e-Security Inc. plans to announce a deal Thursday that will join its security information management technology with application security hardware from Cisco Systems Inc.
The two companies have signed a joint marketing agreement and will integrate e-Security’s Security Sentinel software with Cisco’s AON (Application Oriented Networking) hardware. The combined product will feed application data collected by AON to the Sentinel product for incident management, problem remediation and reporting, according to Reed Harrison, founder and chief technology officer of e-Security.
Cisco is expanding from traditional networking gear to software and hardware that enhance the performance of software applications that run on networks. On Tuesday, the company used its Worldwide Analyst Conference to unveil software called ANS (Application Network Services). The ANS technology will improve the performance of critical software applications, such as those used for human resources, finance as well as ERP (enterprise resource management) and CRM (customer resource management), according to information released by Cisco.
ANS will improve the ability of those programs to access information, and communicate and collaborate with other applications over networks, the company said.
The deal with e-Security is designed to add value to Cisco’s AON technology, which the company announced in June.
Under the deal between Cisco and e-Security, AON customers will be able to buy software from e-Security that will be deployed on AON 2600, 2800, 3700 and 3800 Series gear. The software will create an integration point between the two products, allowing application data collected by the AON devices, such as security events and compliance data, to be analyzed by the e-Security Sentinel device.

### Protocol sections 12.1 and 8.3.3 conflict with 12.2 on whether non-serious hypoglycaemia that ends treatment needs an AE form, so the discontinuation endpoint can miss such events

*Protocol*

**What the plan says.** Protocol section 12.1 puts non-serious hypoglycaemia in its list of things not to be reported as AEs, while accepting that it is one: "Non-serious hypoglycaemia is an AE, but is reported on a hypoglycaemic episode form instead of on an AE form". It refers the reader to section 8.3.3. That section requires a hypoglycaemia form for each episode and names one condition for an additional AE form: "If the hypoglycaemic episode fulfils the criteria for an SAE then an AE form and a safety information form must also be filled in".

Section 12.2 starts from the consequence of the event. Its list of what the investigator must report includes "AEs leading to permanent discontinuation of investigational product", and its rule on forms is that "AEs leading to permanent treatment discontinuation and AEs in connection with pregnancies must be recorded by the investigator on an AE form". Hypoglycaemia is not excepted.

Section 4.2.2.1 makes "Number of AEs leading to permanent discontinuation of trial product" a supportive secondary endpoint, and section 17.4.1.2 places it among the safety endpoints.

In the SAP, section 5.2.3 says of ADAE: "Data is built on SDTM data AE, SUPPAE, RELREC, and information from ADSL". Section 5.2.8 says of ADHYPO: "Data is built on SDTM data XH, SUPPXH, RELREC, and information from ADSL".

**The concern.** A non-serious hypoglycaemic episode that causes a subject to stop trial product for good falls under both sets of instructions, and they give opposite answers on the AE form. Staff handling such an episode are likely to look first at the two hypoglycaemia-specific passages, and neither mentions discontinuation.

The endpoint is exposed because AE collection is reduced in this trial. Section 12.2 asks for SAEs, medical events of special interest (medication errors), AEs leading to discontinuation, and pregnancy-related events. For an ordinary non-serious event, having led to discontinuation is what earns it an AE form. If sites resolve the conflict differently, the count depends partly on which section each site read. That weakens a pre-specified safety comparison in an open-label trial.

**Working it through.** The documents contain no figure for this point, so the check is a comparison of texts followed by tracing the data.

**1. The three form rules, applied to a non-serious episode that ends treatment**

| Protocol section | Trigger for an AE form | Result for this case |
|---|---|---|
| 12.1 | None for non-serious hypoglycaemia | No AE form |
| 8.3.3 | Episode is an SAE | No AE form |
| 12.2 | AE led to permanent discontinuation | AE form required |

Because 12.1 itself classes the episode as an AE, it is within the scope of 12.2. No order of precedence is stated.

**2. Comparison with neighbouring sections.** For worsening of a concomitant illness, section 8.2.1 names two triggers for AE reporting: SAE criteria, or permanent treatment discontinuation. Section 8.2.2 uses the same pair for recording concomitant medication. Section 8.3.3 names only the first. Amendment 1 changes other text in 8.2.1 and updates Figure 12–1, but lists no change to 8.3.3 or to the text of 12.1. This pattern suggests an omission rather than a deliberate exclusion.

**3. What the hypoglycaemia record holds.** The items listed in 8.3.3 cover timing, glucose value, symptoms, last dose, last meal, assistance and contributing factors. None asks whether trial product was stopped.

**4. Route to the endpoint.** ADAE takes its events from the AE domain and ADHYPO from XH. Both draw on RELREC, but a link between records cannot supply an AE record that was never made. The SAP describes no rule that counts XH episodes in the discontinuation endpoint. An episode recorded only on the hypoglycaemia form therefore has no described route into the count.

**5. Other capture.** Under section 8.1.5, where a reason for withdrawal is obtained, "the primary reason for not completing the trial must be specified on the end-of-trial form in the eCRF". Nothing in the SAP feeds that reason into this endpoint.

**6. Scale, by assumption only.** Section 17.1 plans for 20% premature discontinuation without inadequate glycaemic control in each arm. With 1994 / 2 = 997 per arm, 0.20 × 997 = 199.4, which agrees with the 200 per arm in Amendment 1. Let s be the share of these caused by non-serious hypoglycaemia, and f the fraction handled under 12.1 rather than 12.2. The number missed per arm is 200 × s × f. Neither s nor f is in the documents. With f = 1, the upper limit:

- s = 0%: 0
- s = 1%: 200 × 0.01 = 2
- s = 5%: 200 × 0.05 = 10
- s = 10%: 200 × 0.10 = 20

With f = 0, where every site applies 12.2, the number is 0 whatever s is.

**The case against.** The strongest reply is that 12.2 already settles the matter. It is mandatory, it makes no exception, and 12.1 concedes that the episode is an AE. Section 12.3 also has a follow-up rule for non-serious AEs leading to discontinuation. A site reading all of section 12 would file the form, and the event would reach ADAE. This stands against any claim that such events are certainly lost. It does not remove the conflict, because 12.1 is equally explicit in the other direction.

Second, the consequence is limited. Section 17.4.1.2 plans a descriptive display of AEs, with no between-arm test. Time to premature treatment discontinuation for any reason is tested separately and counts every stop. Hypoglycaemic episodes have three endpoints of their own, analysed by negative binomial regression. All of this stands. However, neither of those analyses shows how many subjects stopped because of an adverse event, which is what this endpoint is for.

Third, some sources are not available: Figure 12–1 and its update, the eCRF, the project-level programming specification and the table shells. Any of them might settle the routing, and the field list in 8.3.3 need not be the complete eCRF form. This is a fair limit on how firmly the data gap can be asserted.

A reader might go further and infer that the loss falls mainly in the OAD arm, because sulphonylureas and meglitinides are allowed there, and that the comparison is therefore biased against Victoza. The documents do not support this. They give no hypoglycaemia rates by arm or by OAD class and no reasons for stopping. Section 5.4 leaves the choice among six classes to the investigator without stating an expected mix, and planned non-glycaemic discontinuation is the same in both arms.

“We listen at the AON level, take the events, correlate them and create an incident if necessary,” Harrison said.
Sentinel can then send instructions back to the AON device, which can be used to remediate or contain problems, he said.
For customers who already have AON deployed, the deal with e-Security will allow them to add Sentinel’s event correlation and analysis features, as well as workflow and incident response and containment features, Harrison said.
Cisco and e-Security are focused on addressing compliance now, but the integration of the two products could be just as useful for vulnerability management and other functions, Harrison said.
AON is a big part of Cisco’s strategy for the future. The deal with e-Security sweetens the AON offering by adding technology to address regulatory compliance, a major pain point for enterprises, said John Pesactore, a vice president at Gartner Inc.
However, the promised benefits of integrating Sentinel with AON assume that customers are using applications that are already integrated with the AON platform. Today, those applications are few and far between, despite promises from Cisco to partner with IBM, SAP AG and other companies to develop AON solutions.
Still, the e-Security deal is a sign that Cisco wants to build support for the AON platform by signing on a wealth of niche vendors whose products enhance the value of AON, Pescatore said.
Cisco already owns security event management technology similar to e-Security’s from its purchase of Protego Networks Inc. in December 2004.
Despite that, the company’s story in areas like compliance is not strong, said Zeus Kerrevala, an analyst at Yankee Group.
The e-Security product gives Cisco customers an integrated and easy-to-use interface for doing compliance and event correlation, he said.
However, Cisco is moving slowly in developing its AON platform, Kerravala and Pescatore agreed.
The e-Security alliance is still for companies that are on the cutting edge and looking for ways to speed application performance and integrate security event management with service-oriented applications, Pescatore said.
Software to integrate AON with e-Security is available now from e-Security, Harrison said.
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